Bill Brink on the Pirates: Open lines of communication

Banister consults with video coordinator on reviews


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Watch your television closely the next time the Pirates are involved in a close play.

Most of it will look familiar. There are the replays, from three different angles, of the play in question. There's manager Clint Hurdle, trotting out of the dugout to have words with one of the umpires.

You'll also see something new. The cameras will cut to a shot of bench coach Jeff Banister, one hand holding the dugout phone to his ear, the other extended toward the field, thumb parallel to the ground, waiting.

Banister serves as the middleman in the Pirates' process for deciding whether or not to challenge a play, a facet of the new video review rules that took effect this season. Five plays during the Pirates' first three games were challenged or reviewed, and managers around the league have used their challenges aggressively.

"We're not going to get clear video on everything," Banister said. "If it's worth a challenge at the time strategically, then, hey, you might get it."

Like in football, managers may now ask the umpires to consult a replay if they think the umpires on the field missed a call. Umpires staffing a replay command center at MLB Advanced Media headquarters in New York City, not the field crew, review the plays. And like in football, coaching staffs can consult with a team employee who has access to all the camera angles and replays before making their decision.

For the Pirates, that man is Kevin Roach, the team's video coordinator. He communicates with Banister while Hurdle talks to the umpires. When they come to a decision, Banister will signal Hurdle: Thumbs up means challenge, thumbs down means hold off.

The system must work quickly because Hurdle has to challenge in a timely manner and cannot stall for minutes on end while his staff looks at the replay. Banister said he and Roach have worked during spring training to synchronize the way they process close plays.

"Anything we see on the field, I'm going to immediately call Kevin," Banister said. "Anything he sees, he's going to immediately call me, just so that we have enough time to talk it out and watch the video. Our communication lines have been quick."

In addition to the guidelines for how the replay system would work, Banister said, MLB sent the teams video examples of what plays would stand and what plays would be overturned. That helped Wednesday night when Chicago Cubs manager Rick Renteria challenged a double play at second base.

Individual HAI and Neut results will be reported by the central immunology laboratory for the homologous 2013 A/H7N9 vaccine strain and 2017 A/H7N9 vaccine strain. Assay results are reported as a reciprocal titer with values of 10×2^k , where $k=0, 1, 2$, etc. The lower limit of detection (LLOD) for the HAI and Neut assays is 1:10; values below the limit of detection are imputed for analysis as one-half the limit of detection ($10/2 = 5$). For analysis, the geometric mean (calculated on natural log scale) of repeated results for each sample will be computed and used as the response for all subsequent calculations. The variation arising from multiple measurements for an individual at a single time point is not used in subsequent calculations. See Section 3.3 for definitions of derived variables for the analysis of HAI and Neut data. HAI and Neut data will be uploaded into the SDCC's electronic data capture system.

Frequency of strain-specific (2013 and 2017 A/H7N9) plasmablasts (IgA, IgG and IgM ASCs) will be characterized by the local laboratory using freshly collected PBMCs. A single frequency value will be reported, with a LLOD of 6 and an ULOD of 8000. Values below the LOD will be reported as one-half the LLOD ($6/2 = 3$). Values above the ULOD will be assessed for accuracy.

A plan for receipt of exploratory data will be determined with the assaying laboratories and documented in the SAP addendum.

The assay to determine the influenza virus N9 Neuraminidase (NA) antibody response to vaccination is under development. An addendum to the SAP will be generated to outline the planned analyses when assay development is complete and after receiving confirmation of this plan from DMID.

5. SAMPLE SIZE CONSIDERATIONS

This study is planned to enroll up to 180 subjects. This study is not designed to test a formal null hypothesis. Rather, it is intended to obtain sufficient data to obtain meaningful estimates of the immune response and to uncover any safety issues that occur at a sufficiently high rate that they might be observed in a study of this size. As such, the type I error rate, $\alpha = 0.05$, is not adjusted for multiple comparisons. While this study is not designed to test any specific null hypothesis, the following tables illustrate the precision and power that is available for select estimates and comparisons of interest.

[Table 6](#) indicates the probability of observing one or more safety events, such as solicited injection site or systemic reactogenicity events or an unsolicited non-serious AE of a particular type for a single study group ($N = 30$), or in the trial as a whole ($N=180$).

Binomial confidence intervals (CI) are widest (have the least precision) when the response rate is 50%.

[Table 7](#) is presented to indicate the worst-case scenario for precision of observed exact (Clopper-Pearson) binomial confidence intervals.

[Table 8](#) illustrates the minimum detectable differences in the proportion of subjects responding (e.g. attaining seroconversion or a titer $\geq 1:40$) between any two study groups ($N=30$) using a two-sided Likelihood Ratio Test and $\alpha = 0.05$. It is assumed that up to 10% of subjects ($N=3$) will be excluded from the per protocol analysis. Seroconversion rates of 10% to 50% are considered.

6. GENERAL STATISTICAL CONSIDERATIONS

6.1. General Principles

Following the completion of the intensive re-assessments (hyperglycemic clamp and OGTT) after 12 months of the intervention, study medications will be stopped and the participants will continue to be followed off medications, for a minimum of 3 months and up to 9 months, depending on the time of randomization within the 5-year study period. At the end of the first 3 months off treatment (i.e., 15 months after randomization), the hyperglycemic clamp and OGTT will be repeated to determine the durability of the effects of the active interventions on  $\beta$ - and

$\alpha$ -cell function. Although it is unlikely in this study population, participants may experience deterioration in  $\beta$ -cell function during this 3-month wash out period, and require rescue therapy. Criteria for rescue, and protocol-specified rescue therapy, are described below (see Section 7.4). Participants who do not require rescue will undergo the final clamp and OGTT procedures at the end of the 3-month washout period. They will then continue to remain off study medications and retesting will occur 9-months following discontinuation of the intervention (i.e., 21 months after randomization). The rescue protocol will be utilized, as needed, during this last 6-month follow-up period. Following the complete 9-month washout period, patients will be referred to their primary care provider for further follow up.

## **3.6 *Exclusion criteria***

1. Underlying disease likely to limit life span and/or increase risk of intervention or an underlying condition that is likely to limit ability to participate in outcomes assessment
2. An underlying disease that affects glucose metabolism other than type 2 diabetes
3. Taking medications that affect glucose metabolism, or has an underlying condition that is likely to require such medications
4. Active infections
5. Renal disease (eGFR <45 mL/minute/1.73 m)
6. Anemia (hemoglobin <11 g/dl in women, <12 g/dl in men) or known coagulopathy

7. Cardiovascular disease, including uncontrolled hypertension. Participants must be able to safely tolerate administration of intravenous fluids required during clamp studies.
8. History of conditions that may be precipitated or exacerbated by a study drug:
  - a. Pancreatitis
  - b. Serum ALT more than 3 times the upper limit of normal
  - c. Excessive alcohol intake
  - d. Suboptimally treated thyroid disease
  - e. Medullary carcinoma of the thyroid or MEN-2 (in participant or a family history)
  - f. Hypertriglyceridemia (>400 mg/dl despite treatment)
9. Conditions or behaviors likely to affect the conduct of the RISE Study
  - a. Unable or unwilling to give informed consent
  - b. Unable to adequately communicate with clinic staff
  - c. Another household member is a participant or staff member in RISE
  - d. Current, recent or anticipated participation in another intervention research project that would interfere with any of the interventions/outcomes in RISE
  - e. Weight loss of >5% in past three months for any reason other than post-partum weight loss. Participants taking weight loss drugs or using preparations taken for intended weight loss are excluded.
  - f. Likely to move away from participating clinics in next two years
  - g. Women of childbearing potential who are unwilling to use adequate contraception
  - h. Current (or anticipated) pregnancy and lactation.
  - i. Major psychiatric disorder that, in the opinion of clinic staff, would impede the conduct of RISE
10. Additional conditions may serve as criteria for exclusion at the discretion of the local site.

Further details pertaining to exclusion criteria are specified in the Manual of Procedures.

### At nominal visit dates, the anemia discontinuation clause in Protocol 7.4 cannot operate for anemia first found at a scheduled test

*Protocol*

Challengeable plays, according to the MLB press release, include "force play (except the fielder's touching of second base on a double play)." In other words, managers can't challenge the neighborhood play -- except when a neighborhood play isn't a neighborhood play.

Renteria challenged the fact that Neil Walker's throw to Jordy Mercer at second base pulled Mercer off the bag. A neighborhood play, according to the league, must occur during a clean double play. If the throw pulls the fielder away from the bag, that requirement is not fulfilled and the force-out can be challenged. The umpires overturned the call, resulting in a run for the Cubs.

"That's one of the examples that they gave," Banister said. "It played out almost exactly like that play."

Gray areas like that one abound in the new replay system, which the league acknowledges is a work in progress that it hopes will improve in the coming years. San Francisco Giants manager Bruce Bochy discovered a loophole the hard way this week.

After losing his only challenge when the umpires upheld a "safe" call on a pickoff attempt of Arizona Diamondbacks outfielder A.J. Pollock, Bochy had no recourse when Pollock was later ruled safe at the plate but appeared to be out. The play occurred in the fourth inning. The umpires cannot initiate a review until the seventh inning. Bochy was out of luck.

Players are also adjusting to the new rules, which pause the game for roughly two to four minutes at a time.

"It's definitely different," Mercer said. "Definitely the flow of the game is interrupted and it seems like every close play towards the end of the game is going to be reviewable. Either safe or out they're going to go look at it. I mean, why not? Why not have a coach go out and check it out?"

The Pirates took steps to prepare for the game's new wrinkle. They looked at close plays from last season, Banister said, without knowing whether or not a replay would overturn them, and ran through the decision-making process in dry runs.

"In spring training, our communication via walkie-talkie or even before and after the game, we kind of practiced without video and what [Roach] sees on the TV, just trying to match our eyes up and just trying to get on the same page," Banister said.

The system blends 21st-century technology with managerial decisions that were forever part of the game. It relies on high-tech cameras and video equipment informing a coaching staff that must decide whether or not to take a risk, giving that thumbs-up or thumbs-down, in a matter of minutes.

Looking ahead: Cubs

When the Pirates begin their three-game series against the Cubs, their opening-day opponents, at Wrigley Field Tuesday, they will set about stemming the onslaught from the man who tormented them earlier this week: Emilio Bonifacio.

The 28-year-old utility player went 11 for 16 in three games against the Pirates, stealing four bases and scoring three runs from the leadoff spot. He got help from third baseman Luis Valbuena, a left-handed hitter who shares third base with Mike Olt and plays against right-handed pitchers. Valbuena went 3 for 7 with three walks against the Pirates.

They will also have to reckon with a Cubs pitching staff that held their offense to seven runs in three games. Four of those runs came against the Cubs' bullpen.


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